Henry Adams, the grandson and great-grandson of presidents, produced a huge body of groundbreaking work in his lifetime (1838-1918) on American...

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“Henry Adams and the Making of America”
by Garry Wills
Houghton Mifflin,
467 pp., $30

Henry Adams, the grandson and great-grandson of presidents, produced a huge body of groundbreaking work in his lifetime (1838-1918) on American history, politics and society. The frequently contrarian Garry Wills believes a large portion of Adams’ work has been misread and misunderstood, a circumstance he aims to correct with “Henry Adams and the Making of America.” The result is a rather odd book, both narrow in focus and deep in scholarship. It is aimed at a popular audience, but written in an academic style and peppered with long-held gripes against fellow historians.

Wills, a professor at Northwestern University, focuses on Adams’ works, “History of the United States of America During the Administration of Thomas Jefferson” and “History of the United States of America During the Administration of James Madison,” totaling nine volumes. (Another four volumes bookend these central ones.)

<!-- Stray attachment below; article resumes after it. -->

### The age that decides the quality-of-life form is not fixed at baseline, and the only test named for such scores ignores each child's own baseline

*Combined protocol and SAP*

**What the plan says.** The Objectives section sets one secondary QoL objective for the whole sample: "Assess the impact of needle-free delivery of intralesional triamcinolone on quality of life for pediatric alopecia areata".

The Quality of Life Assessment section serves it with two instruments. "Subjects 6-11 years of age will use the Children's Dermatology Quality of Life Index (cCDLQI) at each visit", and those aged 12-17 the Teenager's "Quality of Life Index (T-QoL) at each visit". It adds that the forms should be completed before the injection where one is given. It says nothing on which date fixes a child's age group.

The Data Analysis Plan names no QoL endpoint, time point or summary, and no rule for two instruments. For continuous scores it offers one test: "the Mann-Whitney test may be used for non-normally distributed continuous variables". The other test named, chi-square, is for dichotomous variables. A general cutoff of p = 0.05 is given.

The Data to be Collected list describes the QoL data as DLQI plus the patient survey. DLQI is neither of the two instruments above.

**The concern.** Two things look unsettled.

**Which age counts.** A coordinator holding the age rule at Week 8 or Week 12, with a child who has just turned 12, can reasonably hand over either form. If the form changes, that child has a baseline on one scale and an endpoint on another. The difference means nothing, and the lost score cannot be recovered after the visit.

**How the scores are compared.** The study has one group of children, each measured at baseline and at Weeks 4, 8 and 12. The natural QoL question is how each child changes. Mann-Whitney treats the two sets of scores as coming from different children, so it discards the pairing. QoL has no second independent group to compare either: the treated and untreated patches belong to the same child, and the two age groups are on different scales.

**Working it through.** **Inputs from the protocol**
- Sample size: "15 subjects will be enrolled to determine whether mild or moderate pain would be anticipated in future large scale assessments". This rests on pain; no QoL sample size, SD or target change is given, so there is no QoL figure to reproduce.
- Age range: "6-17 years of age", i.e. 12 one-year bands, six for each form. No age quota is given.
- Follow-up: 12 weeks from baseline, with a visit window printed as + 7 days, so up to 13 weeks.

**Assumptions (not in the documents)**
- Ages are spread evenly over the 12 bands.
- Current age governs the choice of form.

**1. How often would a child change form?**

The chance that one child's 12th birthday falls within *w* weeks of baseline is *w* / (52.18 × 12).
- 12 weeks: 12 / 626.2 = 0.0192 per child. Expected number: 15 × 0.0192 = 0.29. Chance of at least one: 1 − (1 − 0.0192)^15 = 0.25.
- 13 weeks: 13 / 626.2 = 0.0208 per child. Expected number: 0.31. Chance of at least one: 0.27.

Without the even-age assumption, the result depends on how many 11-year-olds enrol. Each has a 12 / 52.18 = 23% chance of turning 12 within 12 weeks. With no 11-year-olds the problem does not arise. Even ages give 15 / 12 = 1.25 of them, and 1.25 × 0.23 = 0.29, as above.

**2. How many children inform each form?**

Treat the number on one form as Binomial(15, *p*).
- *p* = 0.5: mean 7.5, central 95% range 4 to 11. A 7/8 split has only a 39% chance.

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Garry Wills


The author of “Henry Adams and the Making of America” will read at 7 p.m. Oct. 10 at Kane Hall on the University of Washington Campus. Sponsored by the University Book Store (206-634-3400; www.ubookstore.com).

He will also read at 7 p.m. Nov. 17 at Third Place Books in Lake Forest Park (206-366-3333 or www.thirdplacebooks.com).

He argues that one eminent historian after another missed that Adams astutely analyzed and admired the “national unity and internationalism” created by four terms of Jeffersonians at the start of the 19th century, a political movement usually identified with the opposite aim. No complete study had been made of the nine volumes of Adams’ “History,” according to Wills, something that has clearly infuriated him for years. Those historians who did weigh in (and Wills names several) tended to stop at the first volume, mistakenly concluding that Adams wrote a long-winded attack on Jefferson. Wills maintains they also overlooked the remarkable job Adams did of documenting and using wide-ranging primary sources.

It takes equal parts of ego and original research to write a book prompted by scholastic fumbles in a game most nonacademic readers will have missed entirely. Wills is well suited to such a task; he likes to let the air out of conventional views. A decade after winning the 1993 Pulitzer Prize for “Lincoln at Gettysburg: The Words That Remade America,” Wills made a splash with his best-selling “Why I Am a Catholic,” in which he energetically posits that activist change is historically typical and a positive force within the Roman Catholic Church.

“Henry Adams and the Making of America” examines aspects of a remarkable life, counting on the reader to have a sense of Adams’ intellectual genius, his sprawling political family and its importance in American history. It is an indignant history lecture caught between two covers, offering new insights into Adams and his massive “History,” but choosing not to paint a larger portrait of the man and his times.